On July 5, 2023, the European Commission proposed the deregulation of GMOs in the European Union in order to satisfy the biotech industry’s unquenchable thirst for efficiency and speed to market. For three years, the GMO industry has been lobbying key E.U. commissioners for just such deregulation, regardless of the fact that the E.U. had already established clarity and consistency on defining, labeling, testing and monitoring GMOs just five years ago.
Words matter. What the biotech industry has been doing for some time is trying to find some other word for GMOs that might allow them to work around public resistance and scientific concern about genetic engineering in our food networks — to essentially relitigate GMOs, and to do it with unfamiliar language, refreshed PR hype and newer genetic engineering technologies. This would allow them to circumvent established regulations, public opinion and independent safety reviews.
In Europe, at the regulatory level, “New Genomic Techniques” (NGTs) is the neologism, and it’s meant to draw a hard line between earlier generations of GMOs and new ones. At the same time, the biotech industry has updated its familiar benefit claims. Whereas old GMOs were going to feed the world’s growing population and increase farmer yields, new GMOs are now allegedly going to boost the nutrients in our foods and help agriculture resist the effects of climate change. The agricultural biotech industry has a legacy of empty promises, declining soil health and loss of biodiversity, not to mention corporate colonialism worldwide. Are they really going to undo the damage they have done with more, allegedly “better” GMOs?
GMO developers use advanced technology of all kinds to violate and manipulate the building blocks of life at the genomic level. That’s why the European Union has already established a simple and clear definition of GMOs, and it includes foods produced by “gene-editing” techniques like CRISPR. In 2018, Europe’s highest court explicitly defined GMOs in a way that was consistent with the most credible and authoritative language on GMOs in the food industry: the Codex Alimentarius and the subsequent Cartagena Protocol. The unsubstantiated benefits and potential risks of newer forms of genetic engineering do not justify a new definition, nor do they justify a new regulatory framework to satisfy an industry’s desire for more profit sooner.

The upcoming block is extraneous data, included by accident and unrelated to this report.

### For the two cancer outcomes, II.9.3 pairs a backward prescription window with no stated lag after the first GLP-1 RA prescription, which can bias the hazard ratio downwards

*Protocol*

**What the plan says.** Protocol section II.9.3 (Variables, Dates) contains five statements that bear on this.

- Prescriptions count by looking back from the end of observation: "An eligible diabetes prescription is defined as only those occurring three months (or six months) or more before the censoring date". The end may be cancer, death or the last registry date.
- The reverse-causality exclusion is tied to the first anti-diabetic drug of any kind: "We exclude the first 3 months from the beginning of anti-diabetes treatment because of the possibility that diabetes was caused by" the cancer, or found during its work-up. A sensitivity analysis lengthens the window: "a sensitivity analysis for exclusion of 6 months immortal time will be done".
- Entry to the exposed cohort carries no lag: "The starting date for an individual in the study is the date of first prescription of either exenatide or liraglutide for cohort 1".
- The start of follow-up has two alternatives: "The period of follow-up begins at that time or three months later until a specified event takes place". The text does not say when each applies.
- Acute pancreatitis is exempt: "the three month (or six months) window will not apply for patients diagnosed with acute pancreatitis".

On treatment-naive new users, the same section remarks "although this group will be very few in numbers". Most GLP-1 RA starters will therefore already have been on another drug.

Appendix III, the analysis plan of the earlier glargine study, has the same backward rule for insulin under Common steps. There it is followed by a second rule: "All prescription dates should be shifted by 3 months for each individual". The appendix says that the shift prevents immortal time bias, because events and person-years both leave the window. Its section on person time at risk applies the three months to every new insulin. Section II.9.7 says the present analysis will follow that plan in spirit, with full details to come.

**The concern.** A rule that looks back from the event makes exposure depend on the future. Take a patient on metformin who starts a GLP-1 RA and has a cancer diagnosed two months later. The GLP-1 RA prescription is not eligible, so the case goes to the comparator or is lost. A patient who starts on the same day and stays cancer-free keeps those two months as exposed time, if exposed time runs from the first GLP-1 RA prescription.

The effort to redefine and deregulate GMOs is misguided. Most troubling is the effort of GMO companies and their government advocates to evade public scrutiny down to the level of farmers and shoppers. For some new GMOs, the E.U. Commission would remove safeguards that keep GMOs separate from non-GMO and organic seed and food networks that rely on identity preservation, traceability and segregation of ingredient supply lines.
And for shoppers, some labeling requirements go away, undermining public trust in organic and non-GMO certifications because now they could contain undisclosed genetically engineered ingredients. In a highly globalized food economy, this robs sovereignty from farmers and shoppers alike — especially for those who wish to support the non-GMO, organic and regenerative movement. Results already show that this is the right path forward for rebuilding soil health, mitigating climate change, increasing nutrient density and supporting farming communities without the risks, secrecy and corporate control of biotech food development.
There are many persistent reasons to be wary of genetic engineering in food systems, and the sphere of concern goes far beyond whether such foods are safe for human physical health. What do they really mean for local and regional biodiversity? What is the impact on farming communities when they grow vast monocrops controlled by private corporate interests? What are the known and unknown risks of off-target effects and environmental contamination? Where is the outcome-based evidence for all the benefit claims around land use, pesticide reduction, carbon sequestration and social and economic equity?
At the very least, the E.U. should empower shoppers to avoid GMOs if they want to through required labeling, with no exceptions for GMOs by any name. The unproven, aspirational benefit claims of GMO developers are already being achieved through non-GMO, organic and regenerative agricultural practices that work with nature, not in isolation from it. New GMOs are a path backward, not forward.